[Excerpt] The founding documents of the Yurok Tribe, the basic laws that guide the decisions and actions of tribal leaders and citizens, are much older than the Tribe’s 1993 constitution. The people’s true legal and moral bedrock consists of their stories told and their ceremonies conducted starting in the remote past; stories and ceremonies so old their ages can’t be accurately measured; stories and ceremonies that have animated Yurok lives since time immemorial.

These stories, ceremonies, and certain associated works of art and music continue today to express and shape Yurok people’s relationships and responsibilities to their ancestral territory — including the Bald Hills, adjacent redwood forests, the Klamath River, and the Pacific Ocean — and Yurok people’s relationships and responsibilities to other people in and around the Klamath region. Those relationships and responsibilities are too complex to be adequately encapsulated in a constitution or a collection of written laws.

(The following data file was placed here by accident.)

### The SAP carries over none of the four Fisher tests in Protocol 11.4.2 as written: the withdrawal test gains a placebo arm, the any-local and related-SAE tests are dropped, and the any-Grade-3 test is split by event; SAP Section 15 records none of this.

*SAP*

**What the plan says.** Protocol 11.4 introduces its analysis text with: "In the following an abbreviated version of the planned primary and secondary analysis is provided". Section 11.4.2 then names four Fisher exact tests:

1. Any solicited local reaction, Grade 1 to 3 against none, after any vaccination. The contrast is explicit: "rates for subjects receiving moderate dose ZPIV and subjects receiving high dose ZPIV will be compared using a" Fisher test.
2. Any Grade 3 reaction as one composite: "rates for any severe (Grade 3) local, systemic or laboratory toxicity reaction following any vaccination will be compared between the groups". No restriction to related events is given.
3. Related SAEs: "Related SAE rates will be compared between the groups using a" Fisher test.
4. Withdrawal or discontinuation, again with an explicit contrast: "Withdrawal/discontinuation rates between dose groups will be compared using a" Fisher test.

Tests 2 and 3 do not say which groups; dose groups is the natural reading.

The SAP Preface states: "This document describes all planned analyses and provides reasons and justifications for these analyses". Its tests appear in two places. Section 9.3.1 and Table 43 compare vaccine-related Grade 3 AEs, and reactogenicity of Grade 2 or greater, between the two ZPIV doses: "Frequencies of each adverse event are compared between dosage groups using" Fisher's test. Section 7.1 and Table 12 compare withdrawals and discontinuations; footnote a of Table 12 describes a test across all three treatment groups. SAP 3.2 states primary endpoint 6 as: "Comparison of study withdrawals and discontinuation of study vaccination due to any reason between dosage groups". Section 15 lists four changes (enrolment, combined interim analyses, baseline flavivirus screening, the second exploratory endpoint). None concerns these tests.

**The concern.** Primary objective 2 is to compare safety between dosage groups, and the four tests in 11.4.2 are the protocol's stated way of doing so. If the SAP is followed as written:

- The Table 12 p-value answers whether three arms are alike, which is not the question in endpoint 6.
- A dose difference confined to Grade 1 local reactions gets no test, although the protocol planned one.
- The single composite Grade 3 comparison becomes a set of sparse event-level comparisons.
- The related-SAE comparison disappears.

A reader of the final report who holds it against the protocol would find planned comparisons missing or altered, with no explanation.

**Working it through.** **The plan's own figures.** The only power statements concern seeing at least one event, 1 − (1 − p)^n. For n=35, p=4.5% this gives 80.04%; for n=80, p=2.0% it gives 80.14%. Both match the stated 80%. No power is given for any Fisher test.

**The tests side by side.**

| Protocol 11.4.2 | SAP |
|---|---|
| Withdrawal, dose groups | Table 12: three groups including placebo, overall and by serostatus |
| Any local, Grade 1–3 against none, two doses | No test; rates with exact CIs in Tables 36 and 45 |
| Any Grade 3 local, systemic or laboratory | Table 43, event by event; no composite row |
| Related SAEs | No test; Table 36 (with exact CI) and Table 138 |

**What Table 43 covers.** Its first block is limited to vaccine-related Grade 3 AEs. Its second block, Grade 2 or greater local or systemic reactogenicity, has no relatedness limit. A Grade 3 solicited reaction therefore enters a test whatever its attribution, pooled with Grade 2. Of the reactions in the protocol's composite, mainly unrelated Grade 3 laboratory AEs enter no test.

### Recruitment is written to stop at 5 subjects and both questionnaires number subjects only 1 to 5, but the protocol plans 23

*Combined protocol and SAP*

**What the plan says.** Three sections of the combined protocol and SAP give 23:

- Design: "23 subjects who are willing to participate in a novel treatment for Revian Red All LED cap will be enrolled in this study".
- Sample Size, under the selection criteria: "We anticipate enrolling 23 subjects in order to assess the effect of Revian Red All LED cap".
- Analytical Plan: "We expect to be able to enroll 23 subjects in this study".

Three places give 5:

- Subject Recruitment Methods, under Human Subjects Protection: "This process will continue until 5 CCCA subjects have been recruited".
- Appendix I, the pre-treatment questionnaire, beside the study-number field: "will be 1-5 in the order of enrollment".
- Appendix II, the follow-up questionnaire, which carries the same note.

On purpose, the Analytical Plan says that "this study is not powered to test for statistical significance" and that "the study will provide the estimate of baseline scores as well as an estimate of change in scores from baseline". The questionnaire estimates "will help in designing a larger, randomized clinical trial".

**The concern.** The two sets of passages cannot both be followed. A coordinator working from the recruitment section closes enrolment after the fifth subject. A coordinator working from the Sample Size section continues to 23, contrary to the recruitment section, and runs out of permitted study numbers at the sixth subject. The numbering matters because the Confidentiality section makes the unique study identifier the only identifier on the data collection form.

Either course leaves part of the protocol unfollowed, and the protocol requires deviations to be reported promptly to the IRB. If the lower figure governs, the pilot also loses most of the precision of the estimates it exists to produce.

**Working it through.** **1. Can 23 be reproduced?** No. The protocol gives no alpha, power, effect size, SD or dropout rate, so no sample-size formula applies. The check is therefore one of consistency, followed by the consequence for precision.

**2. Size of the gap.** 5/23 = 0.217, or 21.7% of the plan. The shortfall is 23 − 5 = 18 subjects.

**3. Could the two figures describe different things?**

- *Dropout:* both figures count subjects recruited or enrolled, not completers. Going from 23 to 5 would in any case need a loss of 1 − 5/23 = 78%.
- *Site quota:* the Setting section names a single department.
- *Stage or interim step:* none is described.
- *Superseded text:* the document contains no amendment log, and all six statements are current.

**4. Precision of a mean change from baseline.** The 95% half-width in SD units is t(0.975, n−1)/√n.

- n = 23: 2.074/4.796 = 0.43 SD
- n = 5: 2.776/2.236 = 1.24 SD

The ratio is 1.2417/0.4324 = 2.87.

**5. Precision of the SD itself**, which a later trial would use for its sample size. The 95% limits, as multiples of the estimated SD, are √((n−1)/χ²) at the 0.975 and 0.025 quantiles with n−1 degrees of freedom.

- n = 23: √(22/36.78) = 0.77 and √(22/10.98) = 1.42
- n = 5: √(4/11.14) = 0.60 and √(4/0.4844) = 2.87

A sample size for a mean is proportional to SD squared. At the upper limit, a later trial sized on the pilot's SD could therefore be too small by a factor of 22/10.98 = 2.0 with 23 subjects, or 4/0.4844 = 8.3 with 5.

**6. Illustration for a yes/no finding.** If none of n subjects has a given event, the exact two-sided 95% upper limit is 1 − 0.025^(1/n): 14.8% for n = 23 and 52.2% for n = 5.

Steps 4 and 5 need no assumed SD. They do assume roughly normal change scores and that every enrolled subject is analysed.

Yurok relationships with other people and with land, water, animals, and plants are difficult to articulate in straightforward, linear English sentences because those relationships form an extremely complex, dense network of moral obligations. People care for all of their family members, and their kin — including condors and salmon — reciprocate the care.

Tribal condor biologist Tiana Williams describes Yurok people’s connection to their ancestral territory as multidimensional. “It’s a web more than a line,” says Williams. “Returning condor to Yurok ancestral territory is really bringing a member of our community, our family, home.”

“We feel like the salmon is related to us, we feel like the condor is related to us… It’s our place, culturally and ceremonially, to protect them,” Clayburn says about the deep connections with every species within Yurok homelands.

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